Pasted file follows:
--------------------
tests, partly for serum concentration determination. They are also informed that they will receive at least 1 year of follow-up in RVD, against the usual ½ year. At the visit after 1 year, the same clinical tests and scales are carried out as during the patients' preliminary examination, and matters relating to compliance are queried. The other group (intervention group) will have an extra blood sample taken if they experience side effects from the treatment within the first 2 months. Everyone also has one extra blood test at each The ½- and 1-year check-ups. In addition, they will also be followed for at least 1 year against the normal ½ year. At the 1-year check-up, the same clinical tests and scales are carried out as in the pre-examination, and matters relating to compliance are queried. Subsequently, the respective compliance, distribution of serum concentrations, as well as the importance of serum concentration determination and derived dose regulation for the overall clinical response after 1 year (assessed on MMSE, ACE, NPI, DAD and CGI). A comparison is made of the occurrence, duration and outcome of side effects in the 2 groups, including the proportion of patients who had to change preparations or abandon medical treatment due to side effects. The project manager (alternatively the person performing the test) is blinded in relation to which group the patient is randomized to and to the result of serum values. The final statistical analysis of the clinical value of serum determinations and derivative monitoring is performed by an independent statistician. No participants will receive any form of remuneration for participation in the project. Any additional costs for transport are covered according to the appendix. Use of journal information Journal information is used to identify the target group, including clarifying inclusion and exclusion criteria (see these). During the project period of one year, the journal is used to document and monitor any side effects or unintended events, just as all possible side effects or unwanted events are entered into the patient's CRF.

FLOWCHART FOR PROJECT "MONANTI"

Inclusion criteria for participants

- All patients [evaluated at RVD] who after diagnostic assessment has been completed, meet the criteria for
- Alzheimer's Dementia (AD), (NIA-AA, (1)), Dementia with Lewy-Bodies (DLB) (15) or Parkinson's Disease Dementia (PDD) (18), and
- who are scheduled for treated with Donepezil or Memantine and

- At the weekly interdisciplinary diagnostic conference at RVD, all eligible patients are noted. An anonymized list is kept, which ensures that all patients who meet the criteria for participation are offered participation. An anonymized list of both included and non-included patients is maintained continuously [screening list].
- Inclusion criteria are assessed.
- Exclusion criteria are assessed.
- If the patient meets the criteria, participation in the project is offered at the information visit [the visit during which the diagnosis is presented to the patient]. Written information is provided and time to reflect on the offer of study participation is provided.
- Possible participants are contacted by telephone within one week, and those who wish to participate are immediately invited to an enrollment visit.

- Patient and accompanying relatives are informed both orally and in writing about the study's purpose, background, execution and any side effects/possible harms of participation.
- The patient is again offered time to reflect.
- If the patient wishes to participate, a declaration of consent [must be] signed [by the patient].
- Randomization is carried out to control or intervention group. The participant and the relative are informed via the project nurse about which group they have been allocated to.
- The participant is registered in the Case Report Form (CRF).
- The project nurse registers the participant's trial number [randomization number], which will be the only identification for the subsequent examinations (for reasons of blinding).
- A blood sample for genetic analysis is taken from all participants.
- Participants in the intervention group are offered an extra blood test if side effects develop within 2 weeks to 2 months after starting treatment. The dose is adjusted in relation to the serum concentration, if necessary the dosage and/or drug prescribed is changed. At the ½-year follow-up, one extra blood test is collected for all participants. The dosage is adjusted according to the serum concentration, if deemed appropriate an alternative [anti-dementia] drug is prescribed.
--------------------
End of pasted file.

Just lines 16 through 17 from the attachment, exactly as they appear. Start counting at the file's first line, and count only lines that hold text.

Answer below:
- The participant is registered in the Case Report Form (CRF).
- The project nurse registers the participant's trial number [randomization number], which will be the only identification for the subsequent examinations (for reasons of blinding).